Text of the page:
Robbie Cooper: This is journalism, not academic research. So we didn't look at the statistics and say "ok, we need one of those, two of those etc". Also, we included people who wanted to participate. That automatically excludes everyone who didn't. But I'm happy with the mix. From the ones that were available to us, we represented as rich a mix as we could.

Rob Cawston: The book details a range of motivations for participating in online worlds. Would you say the online experience offers a departure from reality, a form of escapism and play or are they another extension of the real world?

Robbie Cooper: They are part of the real world, just like TV and movies and books and music and language. But the effect varies wildly depending on how they're being used.

Rob Cawston: In the book an online gamer with severe physical disabilities explains the freedom he gains through virtual gaming (plus, we can all fly in SL!). On the other hand another man explains his obsession with the online world which has led to a disconnection from real-world interaction, and health problems. Is there a danger that worlds such as Second Life end up limiting possibility and opportunity rather than opening up them up?

Tracy Spaight: Virtual Worlds, like any technology, can be liberating or limiting. On the one hand, virtual worlds allow people to exercise their mind and their creativity, they bring people together who might otherwise never meet, and they allow forms of association not possible in the real world. People make friends and fall in love through virtual worlds. They allow people with disabilities to run, jump, and fly. For some players, however, virtual worlds can become all consuming, leading them to neglect their real world obligations and friendships.

Robbie Cooper: Of course it's possible for someone to be limited by a virtual world. People have died from playing them too much, which has got to be the ultimate limitation. One of the wildest statements in the book, to me, comes from Philip Rosedale, the creator of Second Life. He is so confident of the power of virtual worlds that he foresees a time when they replace a lot of the activities we do in the real world. He says "imagine New York as a big museum". No thanks! Another very intelligent person told me about this space station built in the game Eve Online. It was created by the players, functioned as a business and served a purpose in the game. She was so impressed with this that she said "if we can do this in the virtual world, why do we need to do it in the real one?"

Rob Cawston: Anshe Chuung famously makes a million dollars a year buying and selling virtual real estate in Second Life. Other world's are subject to real money trading (RMT). How much has the market and ideas of competition compromised the freedom and self-expression of virtual worlds?

Tracy Spaight: The question boils down to whether players should be able to buy and sell their virtual assets in secondary markets. Does such activity "break the metaphor" of the game, by opening the door to real world commerce - and no doubt bringing in real world laws and regulations in its wake? Should game publishers embrace or fight this activity? Many players oppose it but a sizeable number embrace RMT, as evidenced by the sheer volume of economic activity. Some players have more time to play, whereas others have more money than time. For them it makes more sense to spend $10 to get that Vorpal sword than to spend 30 hours questing for it. However companies may feel about it, RMT transactions seem to be an ineradicable part of the MMO landscape.

Freedom and self-expression do not necessarily stand in opposition to the market. In Second Life, for example, RMT is an integral part of the world design. The game is free to play: players opt into the economy if they choose to do so. Players can buy and sell Linden dollars, virtual property, or virtual objects they create. Many players see this as empowering: if they possess the artistic skills and programming expertise, then they can make a real world living exercising their creativity and imagination making things that others will enjoy. I think we'll see more and more virtual world consultants, real estate developers, artists, and creators in the years ahead.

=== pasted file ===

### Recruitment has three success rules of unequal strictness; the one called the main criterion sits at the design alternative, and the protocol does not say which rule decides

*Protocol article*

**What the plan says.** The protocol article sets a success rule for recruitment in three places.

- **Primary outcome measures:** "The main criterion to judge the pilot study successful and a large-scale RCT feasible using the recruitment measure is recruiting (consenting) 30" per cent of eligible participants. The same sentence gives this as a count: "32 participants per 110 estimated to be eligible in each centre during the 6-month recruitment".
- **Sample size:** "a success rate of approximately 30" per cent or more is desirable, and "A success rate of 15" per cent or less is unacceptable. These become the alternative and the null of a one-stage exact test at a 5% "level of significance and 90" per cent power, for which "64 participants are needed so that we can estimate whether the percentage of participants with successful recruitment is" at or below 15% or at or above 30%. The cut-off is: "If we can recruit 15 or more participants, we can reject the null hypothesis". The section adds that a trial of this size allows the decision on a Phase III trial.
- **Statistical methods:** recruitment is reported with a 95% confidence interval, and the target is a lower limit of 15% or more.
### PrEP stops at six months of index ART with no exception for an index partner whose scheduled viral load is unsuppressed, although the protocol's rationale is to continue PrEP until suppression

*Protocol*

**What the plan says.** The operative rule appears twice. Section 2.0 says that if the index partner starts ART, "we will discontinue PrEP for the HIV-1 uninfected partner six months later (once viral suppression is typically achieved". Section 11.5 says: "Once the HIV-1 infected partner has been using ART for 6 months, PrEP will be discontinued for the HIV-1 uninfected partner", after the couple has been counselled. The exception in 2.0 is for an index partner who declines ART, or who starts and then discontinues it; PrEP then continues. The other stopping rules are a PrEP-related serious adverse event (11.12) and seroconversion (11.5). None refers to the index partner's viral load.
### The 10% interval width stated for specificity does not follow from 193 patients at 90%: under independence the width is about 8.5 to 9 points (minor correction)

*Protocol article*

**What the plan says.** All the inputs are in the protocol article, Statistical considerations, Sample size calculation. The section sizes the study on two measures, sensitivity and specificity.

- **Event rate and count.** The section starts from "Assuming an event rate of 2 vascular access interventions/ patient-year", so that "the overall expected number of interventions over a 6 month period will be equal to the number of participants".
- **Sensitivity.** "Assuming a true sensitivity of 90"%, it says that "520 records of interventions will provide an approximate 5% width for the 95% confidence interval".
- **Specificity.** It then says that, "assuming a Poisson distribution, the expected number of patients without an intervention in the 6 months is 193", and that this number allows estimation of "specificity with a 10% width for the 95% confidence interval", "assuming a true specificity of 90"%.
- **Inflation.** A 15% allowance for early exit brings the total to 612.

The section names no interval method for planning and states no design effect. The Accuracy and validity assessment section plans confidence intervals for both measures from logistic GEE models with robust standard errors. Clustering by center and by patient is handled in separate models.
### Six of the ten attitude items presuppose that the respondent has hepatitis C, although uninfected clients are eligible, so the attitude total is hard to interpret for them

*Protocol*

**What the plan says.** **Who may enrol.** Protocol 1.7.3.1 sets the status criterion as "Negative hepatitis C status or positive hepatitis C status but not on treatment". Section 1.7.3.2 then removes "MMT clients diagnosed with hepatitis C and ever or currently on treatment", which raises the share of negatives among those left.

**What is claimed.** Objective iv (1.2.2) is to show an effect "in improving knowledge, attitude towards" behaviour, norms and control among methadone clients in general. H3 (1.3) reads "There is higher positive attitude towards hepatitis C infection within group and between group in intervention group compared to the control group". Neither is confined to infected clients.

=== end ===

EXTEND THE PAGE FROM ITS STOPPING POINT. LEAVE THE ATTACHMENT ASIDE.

Rob Cawston: Does a set of shared and mutually agreed rules develop in terms of acceptable social behaviour? (for example, I was given a wristband allowing me to hug and kiss people but soon realised I got the same reaction as in the real world if I hugged a stranger!).

Tracy Spaight: Every online community develops their own sense of what is acceptable. What is ok in an adult themed virtual world like Red Light Center is wildly inappropriate in a virtual world like Toon Town. Some rules are hard-coded into the programmed reality of the game simulation. In some worlds, for example, players cannot kill other players. In others, that's the whole point of the game. Most online games have a EULA that specifies what is or isn't appropriate. Other rules are socially negotiated by the players themselves.

Rob Cawston: The online experience is evolving very quickly. What do you think is the future for Second Life and virtual realities? How far away are we from a metaverse - a parallel virtual world mirroring the real world where we shop, interact, work and play?

Robbie Cooper: They're evolving quite rapidly in a lot of different directions- they are already being used for virtual sex, education (including military and medical training), product testing and prototyping, behavioural studies, even for the rehearsal of criminal acts - any activity, in other words, requiring a safe environment for experimentation. The virtual businesses that service these activities will grow alongside them. Some people believe that eventually the internet will be 3D - the metaverse will be the place where we shop, meet business colleagues and live a large portion of our lives. I guess if the interface becomes dramatically less complex, and the complexity of the sensory experience grows with time, it could happen.


We encourage anyone to comment, please consult the
oD commenting guidelines if you have any questions.